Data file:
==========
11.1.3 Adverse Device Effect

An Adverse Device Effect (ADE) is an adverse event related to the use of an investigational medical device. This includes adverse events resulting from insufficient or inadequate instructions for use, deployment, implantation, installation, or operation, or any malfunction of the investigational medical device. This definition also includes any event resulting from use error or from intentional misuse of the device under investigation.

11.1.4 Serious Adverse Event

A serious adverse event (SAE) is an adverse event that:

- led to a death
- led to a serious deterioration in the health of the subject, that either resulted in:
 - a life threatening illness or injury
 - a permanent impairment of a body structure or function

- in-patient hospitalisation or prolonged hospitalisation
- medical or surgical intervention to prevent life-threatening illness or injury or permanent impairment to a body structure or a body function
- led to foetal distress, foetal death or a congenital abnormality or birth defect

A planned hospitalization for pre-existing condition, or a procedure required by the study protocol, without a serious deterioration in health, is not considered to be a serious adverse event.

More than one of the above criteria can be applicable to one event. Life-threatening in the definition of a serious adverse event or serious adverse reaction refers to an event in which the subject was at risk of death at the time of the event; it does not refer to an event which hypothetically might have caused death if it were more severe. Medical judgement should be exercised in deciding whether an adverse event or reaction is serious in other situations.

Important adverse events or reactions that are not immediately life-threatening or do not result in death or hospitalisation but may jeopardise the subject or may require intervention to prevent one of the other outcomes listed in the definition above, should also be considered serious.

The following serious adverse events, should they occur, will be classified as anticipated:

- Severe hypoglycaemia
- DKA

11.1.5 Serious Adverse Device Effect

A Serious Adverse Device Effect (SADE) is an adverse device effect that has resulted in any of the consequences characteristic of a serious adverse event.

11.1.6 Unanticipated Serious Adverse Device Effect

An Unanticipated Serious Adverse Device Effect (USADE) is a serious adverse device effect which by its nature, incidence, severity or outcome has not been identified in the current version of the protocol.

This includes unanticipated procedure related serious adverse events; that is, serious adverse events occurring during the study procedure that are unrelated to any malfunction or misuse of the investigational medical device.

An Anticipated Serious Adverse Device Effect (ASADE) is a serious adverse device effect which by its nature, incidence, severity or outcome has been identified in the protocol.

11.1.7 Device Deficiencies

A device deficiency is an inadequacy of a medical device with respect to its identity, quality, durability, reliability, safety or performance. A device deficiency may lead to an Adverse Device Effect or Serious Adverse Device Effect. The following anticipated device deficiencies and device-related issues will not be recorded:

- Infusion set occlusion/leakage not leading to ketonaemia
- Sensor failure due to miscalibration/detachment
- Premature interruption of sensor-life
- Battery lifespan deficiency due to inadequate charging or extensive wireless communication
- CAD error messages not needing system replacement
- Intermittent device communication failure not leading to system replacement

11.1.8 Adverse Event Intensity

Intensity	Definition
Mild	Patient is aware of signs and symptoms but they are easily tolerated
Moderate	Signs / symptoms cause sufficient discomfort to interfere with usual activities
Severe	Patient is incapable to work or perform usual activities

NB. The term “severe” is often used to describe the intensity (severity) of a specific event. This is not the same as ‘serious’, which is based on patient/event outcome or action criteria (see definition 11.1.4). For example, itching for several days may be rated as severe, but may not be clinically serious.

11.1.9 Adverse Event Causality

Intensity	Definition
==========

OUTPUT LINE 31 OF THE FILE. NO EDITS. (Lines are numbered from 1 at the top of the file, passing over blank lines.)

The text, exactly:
- Intermittent device communication failure not leading to system replacement